The movie was a hit. Not only did it win four Oscars, but it propelled Kim Peek’s story into the spotlight. People were curious to learn how Peek’s unusual brain gave him such extraordinary mental powers.

So what exactly gave Kim Peek his amazing abilities?

Researchers have suggested that being born with no connection between the hemispheres of Peek’s brain meant that he was able to process more information at once. Unlike many people with the condition, however, Peek’s brain developed different connections that most people don’t have. These extra connections let Peek recall incredible amounts of information.

Kim And Fran Peek

Fran PeekKim Peek with his father Fran in the car from Rain Man, holding the film’s Oscar award.

What’s more, the film’s popularity also meant that people across the country were interested in Peek himself. He and his father traveled around, and Peek spoke to an estimated 64 million people about his condition. He became a positive role model for anyone who grew up “different.”

Kim Peek eventually died of a heart attack in 2009 at just 58. It was the end of an incredible life.

As Barry Morrow, who gave his Best Original Screenplay Oscar to Peek, once said of the real Rain Man: “I don’t think anybody could spend five minutes with Kim and not come away with a slightly altered view of themselves, the world, and our potential as human beings.”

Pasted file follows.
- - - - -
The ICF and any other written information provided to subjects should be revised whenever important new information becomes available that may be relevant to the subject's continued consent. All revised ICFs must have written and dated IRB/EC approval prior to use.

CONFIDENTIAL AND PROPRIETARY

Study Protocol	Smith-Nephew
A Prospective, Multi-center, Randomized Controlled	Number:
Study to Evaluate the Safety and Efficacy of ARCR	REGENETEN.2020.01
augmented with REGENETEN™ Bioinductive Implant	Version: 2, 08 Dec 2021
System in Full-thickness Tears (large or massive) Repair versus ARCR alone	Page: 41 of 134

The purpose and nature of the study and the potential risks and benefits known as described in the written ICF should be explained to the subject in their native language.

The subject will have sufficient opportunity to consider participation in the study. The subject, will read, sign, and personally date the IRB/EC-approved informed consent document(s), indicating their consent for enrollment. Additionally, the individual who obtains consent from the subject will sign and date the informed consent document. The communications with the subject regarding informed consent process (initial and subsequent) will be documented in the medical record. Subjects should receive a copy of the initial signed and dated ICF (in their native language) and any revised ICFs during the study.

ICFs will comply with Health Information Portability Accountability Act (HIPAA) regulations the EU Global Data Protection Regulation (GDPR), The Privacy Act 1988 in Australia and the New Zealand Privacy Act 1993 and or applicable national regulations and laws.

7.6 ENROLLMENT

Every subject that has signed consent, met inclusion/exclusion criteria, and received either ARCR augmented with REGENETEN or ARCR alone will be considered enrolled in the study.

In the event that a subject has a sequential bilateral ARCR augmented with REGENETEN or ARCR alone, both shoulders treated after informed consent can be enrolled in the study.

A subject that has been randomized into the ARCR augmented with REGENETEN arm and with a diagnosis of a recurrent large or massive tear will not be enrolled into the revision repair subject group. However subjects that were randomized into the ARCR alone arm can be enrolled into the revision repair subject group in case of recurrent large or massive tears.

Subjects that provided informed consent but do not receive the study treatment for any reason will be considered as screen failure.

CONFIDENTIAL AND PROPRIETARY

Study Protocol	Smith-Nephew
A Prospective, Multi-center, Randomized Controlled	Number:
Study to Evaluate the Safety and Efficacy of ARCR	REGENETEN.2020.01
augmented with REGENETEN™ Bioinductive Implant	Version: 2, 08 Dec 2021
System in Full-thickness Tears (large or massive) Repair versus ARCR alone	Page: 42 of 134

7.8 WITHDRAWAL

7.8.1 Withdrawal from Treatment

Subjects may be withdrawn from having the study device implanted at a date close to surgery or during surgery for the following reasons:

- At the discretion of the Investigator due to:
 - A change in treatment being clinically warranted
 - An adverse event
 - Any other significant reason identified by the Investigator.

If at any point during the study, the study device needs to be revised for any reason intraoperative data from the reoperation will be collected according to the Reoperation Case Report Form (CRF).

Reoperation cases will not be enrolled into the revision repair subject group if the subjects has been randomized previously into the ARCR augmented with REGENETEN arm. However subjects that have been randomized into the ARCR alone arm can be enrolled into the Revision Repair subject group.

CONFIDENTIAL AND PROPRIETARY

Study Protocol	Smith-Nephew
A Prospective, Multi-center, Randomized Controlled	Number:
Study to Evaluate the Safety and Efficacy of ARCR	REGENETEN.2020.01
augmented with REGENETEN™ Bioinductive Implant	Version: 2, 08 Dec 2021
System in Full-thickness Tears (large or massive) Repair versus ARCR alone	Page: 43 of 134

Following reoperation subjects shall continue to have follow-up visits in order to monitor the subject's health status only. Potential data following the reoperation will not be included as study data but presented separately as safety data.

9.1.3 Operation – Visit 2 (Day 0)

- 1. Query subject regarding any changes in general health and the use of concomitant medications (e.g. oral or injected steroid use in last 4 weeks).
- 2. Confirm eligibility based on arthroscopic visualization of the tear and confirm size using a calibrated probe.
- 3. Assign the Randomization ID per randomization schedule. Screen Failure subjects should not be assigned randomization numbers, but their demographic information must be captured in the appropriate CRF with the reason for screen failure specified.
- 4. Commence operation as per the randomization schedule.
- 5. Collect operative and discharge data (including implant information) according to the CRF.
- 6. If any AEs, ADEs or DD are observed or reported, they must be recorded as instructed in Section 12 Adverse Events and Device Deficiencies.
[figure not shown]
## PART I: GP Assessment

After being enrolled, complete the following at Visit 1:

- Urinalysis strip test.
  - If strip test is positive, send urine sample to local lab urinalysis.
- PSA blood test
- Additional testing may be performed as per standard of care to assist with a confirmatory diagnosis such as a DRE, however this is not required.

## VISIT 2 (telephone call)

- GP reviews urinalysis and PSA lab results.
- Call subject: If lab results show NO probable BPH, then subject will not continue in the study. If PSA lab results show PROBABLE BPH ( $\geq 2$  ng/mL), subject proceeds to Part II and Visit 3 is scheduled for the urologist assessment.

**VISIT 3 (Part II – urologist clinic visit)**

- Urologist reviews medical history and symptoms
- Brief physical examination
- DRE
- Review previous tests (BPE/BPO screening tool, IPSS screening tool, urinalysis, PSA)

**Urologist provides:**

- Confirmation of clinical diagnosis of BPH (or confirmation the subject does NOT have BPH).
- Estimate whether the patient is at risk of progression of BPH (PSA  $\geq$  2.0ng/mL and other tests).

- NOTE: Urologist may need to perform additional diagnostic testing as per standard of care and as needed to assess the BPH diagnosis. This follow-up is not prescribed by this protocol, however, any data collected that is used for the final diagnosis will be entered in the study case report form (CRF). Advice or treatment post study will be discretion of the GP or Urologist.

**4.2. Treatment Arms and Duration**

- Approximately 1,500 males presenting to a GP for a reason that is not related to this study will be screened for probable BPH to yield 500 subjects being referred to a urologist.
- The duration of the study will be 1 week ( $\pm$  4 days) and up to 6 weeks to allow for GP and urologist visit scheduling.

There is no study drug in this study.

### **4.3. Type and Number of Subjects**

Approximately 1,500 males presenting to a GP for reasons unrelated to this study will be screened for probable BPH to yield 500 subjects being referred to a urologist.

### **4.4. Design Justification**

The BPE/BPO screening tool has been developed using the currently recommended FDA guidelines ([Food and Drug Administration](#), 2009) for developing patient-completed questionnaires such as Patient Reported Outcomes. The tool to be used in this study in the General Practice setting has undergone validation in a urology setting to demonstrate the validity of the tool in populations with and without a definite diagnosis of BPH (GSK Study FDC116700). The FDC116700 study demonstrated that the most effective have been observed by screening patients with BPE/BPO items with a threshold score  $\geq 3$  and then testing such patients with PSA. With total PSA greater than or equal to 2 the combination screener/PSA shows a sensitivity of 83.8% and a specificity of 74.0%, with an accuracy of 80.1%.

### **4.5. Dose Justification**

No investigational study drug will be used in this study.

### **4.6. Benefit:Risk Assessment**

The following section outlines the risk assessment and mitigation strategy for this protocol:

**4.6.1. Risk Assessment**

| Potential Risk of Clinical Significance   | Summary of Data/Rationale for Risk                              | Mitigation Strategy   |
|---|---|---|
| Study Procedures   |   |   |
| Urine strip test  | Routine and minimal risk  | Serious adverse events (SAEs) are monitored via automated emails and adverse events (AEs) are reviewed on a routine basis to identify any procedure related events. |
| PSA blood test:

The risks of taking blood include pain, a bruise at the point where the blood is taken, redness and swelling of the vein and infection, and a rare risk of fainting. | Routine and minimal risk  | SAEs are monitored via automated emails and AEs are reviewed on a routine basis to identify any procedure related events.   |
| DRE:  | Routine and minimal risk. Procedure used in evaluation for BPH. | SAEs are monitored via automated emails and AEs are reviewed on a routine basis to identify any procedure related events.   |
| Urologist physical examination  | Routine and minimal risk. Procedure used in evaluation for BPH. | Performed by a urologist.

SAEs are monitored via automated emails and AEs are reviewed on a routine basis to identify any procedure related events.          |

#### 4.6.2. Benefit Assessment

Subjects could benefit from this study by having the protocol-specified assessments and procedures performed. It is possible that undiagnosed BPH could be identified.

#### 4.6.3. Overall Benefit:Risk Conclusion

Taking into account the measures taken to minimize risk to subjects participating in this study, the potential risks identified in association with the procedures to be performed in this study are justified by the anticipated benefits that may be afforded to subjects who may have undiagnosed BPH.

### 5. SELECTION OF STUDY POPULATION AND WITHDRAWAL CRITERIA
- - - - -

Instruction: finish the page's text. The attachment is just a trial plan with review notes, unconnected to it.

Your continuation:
After this look at Kim Peek, the real Rain Man, read about more true tales that inspired beloved movies, including the stories of Rod Ansell, the real-life Crocodile Dundee and Henry Hill and the real-life Goodfellas.

All That's Interesting
Established in 2010, All That's Interesting brings together a dedicated staff of digital publishing veterans and subject-level experts in history, true crime, and science. From the lesser-known byways of human history to the uncharted corners of the world, we seek out stories that bring our past, present, and future to life. Privately-owned since its founding, All That's Interesting maintains a commitment to unbiased reporting while taking great care in fact-checking and research to ensure that we meet the highest standards of accuracy.
Kaleena Fraga
A staff writer for All That's Interesting, Kaleena Fraga has also had her work featured in The Washington Post and Gastro Obscura, and she published a book on the Seattle food scene for the Eat Like A Local series. She graduated from Oberlin College, where she earned a dual degree in American History and French.